Teaching art is surely fulfilling and crazy enough in the first few years of teaching. But there comes a point when you ask yourself, why DID I become an art teacher anyways?
About nine years ago, I was struggling to figure out what I wanted to be. Well, I actually knew exactly what I wanted to be, but couldn't figure out how to do it. I wanted to make films about strange people, quirky people, people who weren't necessarily conforming to society around them. I think I secretly envied them, unafraid, determined, sometimes obsessed things that even I couldn't understand. So I started out filming a man obsessed with decorating his house for Christmas. Everybody knew him but outside the holiday what did this man do? Why was he obsessed with Christmas. The more I pursued the story, the creepier it became. He lived with his mom, the whole house was filled year long with lights, nutcrackers, dolls, train tracks, all meticulously catalogued in a computer system. He was obsessed with topping the other man in the neighborhood who decorated his house for Christmas. Come to find out that man had cancer. Anyways, the more I learned, the less I liked. So I dropped the film like a bad habit and followed my now husband to a job.
We moved close to New York and through a connection I had while teaching art part time, I started interning at a documentary film studio and also waitressing. Although commuting everyday for an hour to pour coffee, empty trash, plan parties and sort media for a grumpy editor, was completely glamorous, I realized that there weren't any opening any time soon for another grumpy editor so I best be moving on.
Everyone who knew me kept telling me that I'd be a natural teacher. The hours are great, the pay is good, insurance is better, so I kicked and screamed inside but sat quietly in the back of an accelerated teacher prep class. Turns out that I got my first job in a few months of graduation in my dream school, an urban middle school. I decided if I was going to teach, I was going to teach urban, Dangerous Minds style. LOL.
We all know how that ends up. My plan to stay three years turned into eight, a kid, a house near where I work, and a job I thought I wasn't for me turned out to be a calling. I fell in love with teaching. Teaching in an inner city school might be a dysfunctional relationship at times, taking way more then it's giving most days, but then I get a note or a kid who says "art is the only thing I like about school" and it's all good.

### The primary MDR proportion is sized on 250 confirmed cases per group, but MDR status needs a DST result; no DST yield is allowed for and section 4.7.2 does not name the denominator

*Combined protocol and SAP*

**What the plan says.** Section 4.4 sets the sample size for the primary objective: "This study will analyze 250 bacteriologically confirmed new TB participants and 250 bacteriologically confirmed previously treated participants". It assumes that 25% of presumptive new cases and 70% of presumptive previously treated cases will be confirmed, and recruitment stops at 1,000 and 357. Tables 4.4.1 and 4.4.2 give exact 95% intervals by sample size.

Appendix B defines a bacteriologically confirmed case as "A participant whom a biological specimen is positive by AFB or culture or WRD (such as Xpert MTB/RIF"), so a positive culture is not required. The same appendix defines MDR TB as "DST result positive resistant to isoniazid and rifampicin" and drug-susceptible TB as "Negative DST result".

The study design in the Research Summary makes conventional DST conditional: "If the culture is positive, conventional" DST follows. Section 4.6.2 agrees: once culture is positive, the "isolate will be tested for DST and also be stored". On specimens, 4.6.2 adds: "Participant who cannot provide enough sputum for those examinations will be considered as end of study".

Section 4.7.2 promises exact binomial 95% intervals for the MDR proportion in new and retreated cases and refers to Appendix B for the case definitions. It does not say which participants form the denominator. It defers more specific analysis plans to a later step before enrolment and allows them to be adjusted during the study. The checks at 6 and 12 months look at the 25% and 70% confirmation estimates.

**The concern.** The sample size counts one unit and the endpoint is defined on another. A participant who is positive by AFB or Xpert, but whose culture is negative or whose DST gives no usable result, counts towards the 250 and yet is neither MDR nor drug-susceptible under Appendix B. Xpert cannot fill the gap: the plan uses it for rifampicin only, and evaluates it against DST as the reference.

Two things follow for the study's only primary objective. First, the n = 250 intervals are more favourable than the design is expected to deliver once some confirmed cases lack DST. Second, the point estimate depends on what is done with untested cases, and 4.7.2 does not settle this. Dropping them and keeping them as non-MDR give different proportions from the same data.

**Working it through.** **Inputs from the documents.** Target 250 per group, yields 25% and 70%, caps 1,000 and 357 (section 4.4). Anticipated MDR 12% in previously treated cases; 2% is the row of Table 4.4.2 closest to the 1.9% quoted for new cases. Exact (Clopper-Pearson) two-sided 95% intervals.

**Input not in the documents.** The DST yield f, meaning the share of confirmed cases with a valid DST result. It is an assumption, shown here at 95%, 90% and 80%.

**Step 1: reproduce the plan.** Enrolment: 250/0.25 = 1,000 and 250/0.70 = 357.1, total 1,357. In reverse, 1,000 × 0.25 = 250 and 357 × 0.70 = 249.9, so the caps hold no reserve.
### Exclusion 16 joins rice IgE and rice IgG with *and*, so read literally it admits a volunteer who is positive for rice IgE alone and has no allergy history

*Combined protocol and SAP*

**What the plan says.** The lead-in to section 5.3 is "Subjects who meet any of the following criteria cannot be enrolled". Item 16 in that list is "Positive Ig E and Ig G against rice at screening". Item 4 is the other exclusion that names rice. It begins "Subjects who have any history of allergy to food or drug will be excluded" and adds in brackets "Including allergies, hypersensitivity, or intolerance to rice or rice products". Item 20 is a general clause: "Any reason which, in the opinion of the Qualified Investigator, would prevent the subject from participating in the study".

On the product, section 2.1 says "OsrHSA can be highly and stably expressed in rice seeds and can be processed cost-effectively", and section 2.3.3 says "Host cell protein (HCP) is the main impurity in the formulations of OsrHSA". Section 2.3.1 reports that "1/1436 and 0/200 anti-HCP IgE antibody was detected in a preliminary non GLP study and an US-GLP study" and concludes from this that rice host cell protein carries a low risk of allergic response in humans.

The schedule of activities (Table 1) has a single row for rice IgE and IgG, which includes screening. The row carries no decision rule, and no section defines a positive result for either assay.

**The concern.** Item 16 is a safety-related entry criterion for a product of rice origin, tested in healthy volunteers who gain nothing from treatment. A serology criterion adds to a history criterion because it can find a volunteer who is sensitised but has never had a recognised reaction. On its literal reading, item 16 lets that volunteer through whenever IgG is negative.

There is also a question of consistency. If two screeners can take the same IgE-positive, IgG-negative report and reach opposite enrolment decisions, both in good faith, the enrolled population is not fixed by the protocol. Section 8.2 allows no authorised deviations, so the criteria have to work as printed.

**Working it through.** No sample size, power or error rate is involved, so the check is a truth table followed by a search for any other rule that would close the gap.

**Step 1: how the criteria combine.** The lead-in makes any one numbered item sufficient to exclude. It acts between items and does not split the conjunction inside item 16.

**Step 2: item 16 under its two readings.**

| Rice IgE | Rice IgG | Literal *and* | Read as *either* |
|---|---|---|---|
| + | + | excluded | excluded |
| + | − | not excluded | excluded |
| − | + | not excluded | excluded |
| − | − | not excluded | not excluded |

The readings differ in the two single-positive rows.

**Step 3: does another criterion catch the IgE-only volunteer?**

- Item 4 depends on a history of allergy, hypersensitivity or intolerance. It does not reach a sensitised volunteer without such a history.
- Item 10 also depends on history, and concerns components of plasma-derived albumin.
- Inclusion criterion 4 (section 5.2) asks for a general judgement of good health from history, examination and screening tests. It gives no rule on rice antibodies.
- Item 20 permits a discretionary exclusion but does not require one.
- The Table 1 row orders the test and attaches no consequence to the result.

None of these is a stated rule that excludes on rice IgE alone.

Most of you who read the blogs are starting out teachers looking for quick projects, something fun, a way to get through tomorrow, your professional life is overflowing with new ideas to try, problems to solve, systems to manage, I know because I was you! But after the newness wears off I bet you too will find something missing in your professional life. YOUR ART.
So here it is. The first thing I made in a long time. This story is not about someone who is quirky obsessed, or a fashionable, Edith Beale type character. It's a story about an amazing woman named Kathy Wyatt. I met Kathy at an Alternatives to Violence Workshop at grad school. When I heard her speak, I immediately wanted to know more. The documentary started with following bread crumbs of her story that I connected with. and together we worked to create this portrait, part her and part me. After spending time in prison for killing a man while high (vehicular homicide) Kathy (the main character) takes up writing (in a Wally Lamb prison workshop) and other artistic practices as part of her healing. In the process she uncovers the real reason she was masking her feelings with drugs and obsessive partying. Come to find out her pain was the same as mine, we all just deal with things in different ways. This is my first attempt at cutting together anything in a long time so please be kind:).
It's been a four months now since I've seen Kathy and I am started to miss her, just like I miss all the kids that leave my class (and there are lots.) People come and go out of our lives, but one thing is true, they all teach us something. This is what Kathy taught me.
Making Honey: the art of healing from Erica Beth Fedorovich Stinziani on Vimeo.